What are precautions for the use of medications in the treatment of cold agglutinin disease?

Updated: Aug 28, 2018
  • Author: Salman Abdullah Aljubran, MD; Chief Editor: Michael A Kaliner, MD  more...
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The reader is advised to read the package insert approved by the US Food and Drug Administration (FDA) before using any of the agents listed.

In general, the use of chemotherapeutic agents—which have long-term consequences for the patient and are associated with secondary malignancies, such as leukemias, that are hard to treat—requires very careful decision making in collaboration with a well-informed patient. These agents should be used only for life-threatening, severely symptomatic disease. Therapy also may need to be administered intermittently or infrequently, as the case demands. Tailor therapy to individual needs.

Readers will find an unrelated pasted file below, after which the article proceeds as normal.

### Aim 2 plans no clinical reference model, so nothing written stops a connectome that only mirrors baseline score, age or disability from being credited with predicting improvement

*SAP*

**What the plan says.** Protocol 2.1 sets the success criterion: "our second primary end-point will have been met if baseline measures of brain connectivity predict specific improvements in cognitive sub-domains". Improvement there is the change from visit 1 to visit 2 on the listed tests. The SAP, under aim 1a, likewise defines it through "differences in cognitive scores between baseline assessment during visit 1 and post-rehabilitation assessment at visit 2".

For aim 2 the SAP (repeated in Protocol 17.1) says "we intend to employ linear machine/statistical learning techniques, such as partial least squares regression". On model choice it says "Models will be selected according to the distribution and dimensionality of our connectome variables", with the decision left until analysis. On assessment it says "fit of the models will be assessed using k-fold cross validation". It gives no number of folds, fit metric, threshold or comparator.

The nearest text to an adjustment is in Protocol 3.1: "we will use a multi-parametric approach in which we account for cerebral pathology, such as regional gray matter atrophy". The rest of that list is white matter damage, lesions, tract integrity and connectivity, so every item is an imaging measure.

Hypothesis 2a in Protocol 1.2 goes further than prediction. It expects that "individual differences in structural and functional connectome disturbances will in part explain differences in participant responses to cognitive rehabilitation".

Although alkylating agents have been used in the past and references to these treatments are part of standard texts, the authors suggest that these drugs not be used in patients with cold agglutinin disease, because of the potential for long-term adverse effects from such therapy.

Identifying the proper drug for use in a patient depends on patient characteristics and patient participation in the decision-making process. No guarantees of success can be given with any therapy in cold agglutinin disease.

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